Every day, in most countries of the world, food products are refused entry - often because of paperwork, food safety and adulteration issues. These refusals generate costs and time delays for food producers and others in the value chain - but they can be avoided, with expert help.
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SGS is the world’s leading inspection, verification, testing and certification company. Its global network of locally-based food experts can provide the assistance required, overcoming language barriers and the complexity of the inbound government’s systems.
The Codex Alimentarius, or "Food Code”, is a collection of standards, guidelines and codes of practice - including maximum residue limits (MRLs) for additives, veterinary drugs and pesticides. Designed to ensure that food is safe and can be traded, the Code still hasn’t solved the fundamental problem of harmonization,
with country-specific regulations and industry issues continuing to create ongoing problems.
Reporting on Import Refusals
Some countries publish details of all refusals and issues. For example, the US Food and Drug Administration (US FDA) publishes a database with its import refusal reports.1 From May 2017, importers will be encouraged to refer to this information and assess the risk of a product being imported into the US from a given location, as required by the Food Safety Modernization Act (FSMA).
However, due to the complexity of the global market, this database does not necessarily list a food product’s country of origin, but includes the country of the US FDA registered company that shipped the item. For example, most of the refusals into the US from the United Arab Emirates (UAE) since 2014 have been because rice (basmati and plain white) had pesticide residues that were not in compliance with US MRLs. Since the UAE is not considered the world’s leading producer of rice, and many of the UAE listings are for trading companies, it’s safe to assume that this rice is coming from other locations.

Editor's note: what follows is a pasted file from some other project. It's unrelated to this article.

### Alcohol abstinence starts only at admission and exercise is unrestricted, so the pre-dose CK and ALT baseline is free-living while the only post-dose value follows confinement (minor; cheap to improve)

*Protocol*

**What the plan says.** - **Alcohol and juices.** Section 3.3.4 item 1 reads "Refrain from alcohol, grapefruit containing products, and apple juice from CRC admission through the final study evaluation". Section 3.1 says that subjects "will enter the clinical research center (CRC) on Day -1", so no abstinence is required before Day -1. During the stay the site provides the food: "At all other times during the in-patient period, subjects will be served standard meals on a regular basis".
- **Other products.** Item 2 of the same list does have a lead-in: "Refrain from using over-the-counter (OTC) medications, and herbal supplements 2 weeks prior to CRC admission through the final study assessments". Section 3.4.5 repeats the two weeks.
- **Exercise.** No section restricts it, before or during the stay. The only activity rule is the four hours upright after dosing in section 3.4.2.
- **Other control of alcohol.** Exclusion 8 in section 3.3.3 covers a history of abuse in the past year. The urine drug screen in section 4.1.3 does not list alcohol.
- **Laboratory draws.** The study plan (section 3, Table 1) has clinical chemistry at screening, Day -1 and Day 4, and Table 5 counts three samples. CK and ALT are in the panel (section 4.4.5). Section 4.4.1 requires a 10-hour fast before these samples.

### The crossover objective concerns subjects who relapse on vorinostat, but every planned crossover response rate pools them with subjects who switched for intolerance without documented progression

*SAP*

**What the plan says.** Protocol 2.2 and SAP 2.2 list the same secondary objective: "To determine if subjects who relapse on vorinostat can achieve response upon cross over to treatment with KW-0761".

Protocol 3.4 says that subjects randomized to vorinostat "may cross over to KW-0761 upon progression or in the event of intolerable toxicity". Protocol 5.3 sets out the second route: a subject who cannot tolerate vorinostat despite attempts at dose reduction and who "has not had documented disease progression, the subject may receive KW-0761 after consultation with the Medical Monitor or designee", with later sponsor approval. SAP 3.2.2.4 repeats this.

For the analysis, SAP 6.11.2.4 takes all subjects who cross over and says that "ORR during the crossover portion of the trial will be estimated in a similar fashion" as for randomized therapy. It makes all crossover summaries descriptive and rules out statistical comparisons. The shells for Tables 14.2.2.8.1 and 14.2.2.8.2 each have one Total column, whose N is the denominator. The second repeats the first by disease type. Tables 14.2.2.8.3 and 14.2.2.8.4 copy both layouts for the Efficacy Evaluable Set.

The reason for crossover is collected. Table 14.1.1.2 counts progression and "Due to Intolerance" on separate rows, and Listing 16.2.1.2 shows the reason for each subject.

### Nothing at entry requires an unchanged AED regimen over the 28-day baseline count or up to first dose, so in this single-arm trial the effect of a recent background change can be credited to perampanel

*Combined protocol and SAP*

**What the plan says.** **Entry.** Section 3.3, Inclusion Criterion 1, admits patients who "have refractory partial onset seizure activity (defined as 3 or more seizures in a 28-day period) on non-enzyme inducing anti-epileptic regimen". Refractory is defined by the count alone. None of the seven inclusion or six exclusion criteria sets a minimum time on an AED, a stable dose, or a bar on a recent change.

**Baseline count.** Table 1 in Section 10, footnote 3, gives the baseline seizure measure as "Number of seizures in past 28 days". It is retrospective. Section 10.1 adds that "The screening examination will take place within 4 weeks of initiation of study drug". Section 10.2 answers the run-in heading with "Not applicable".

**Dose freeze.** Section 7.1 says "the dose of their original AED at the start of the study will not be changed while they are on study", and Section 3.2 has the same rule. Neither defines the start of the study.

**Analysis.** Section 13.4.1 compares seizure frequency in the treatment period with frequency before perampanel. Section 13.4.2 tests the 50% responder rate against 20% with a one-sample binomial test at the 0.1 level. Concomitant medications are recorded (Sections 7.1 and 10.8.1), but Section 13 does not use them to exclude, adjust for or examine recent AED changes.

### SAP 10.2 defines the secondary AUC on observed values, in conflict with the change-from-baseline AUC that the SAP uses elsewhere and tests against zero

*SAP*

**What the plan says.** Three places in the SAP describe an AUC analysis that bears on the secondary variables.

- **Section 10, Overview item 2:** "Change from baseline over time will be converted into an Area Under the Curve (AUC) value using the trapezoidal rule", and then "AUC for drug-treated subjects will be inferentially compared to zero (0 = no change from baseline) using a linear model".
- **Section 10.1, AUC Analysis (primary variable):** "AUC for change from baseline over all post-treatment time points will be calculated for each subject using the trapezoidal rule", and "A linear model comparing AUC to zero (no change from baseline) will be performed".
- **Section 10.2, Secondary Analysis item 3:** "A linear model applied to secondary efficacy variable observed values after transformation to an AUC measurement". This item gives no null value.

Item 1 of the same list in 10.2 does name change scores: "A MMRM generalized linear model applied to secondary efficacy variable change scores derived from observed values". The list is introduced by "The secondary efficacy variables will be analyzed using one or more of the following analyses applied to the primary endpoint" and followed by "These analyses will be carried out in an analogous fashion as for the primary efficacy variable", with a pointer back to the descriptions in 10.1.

US FDA refusals for Vibrio since the beginning of 2014 show that only one item, shelled coconut, has been refused. This issue was first noted for products arriving from or through India, but there have been subsequent refusals of goods from the Philippines and Vietnam. This process establishes the principle that those importing shelled coconut into the US should test it for Vibrio before shipping.
For the contaminant nitrofurans, the US FDA refusal information indicates that shrimp, prawns and crabs are the primary products refused because of contamination, or suspected contamination. Occasionally, some farm raised fish or frog legs are also found to be contaminated. Most nitrofurans contamination occurs in Asia, the base for the majority of the top ten suppliers of farm raised shrimp and prawns to the US.
On April 18, 2016 the US FDA issued Import Alert 16-136 2 placing all shrimp and prawns on automatic detention. This was due to the incidence of shrimp and prawn contamination with nitrofurans and chloramphenicol in Malaysia becoming so common. The US FDA tested 138 shrimp shipments, 32% of which was contaminated with one of these veterinary drugs.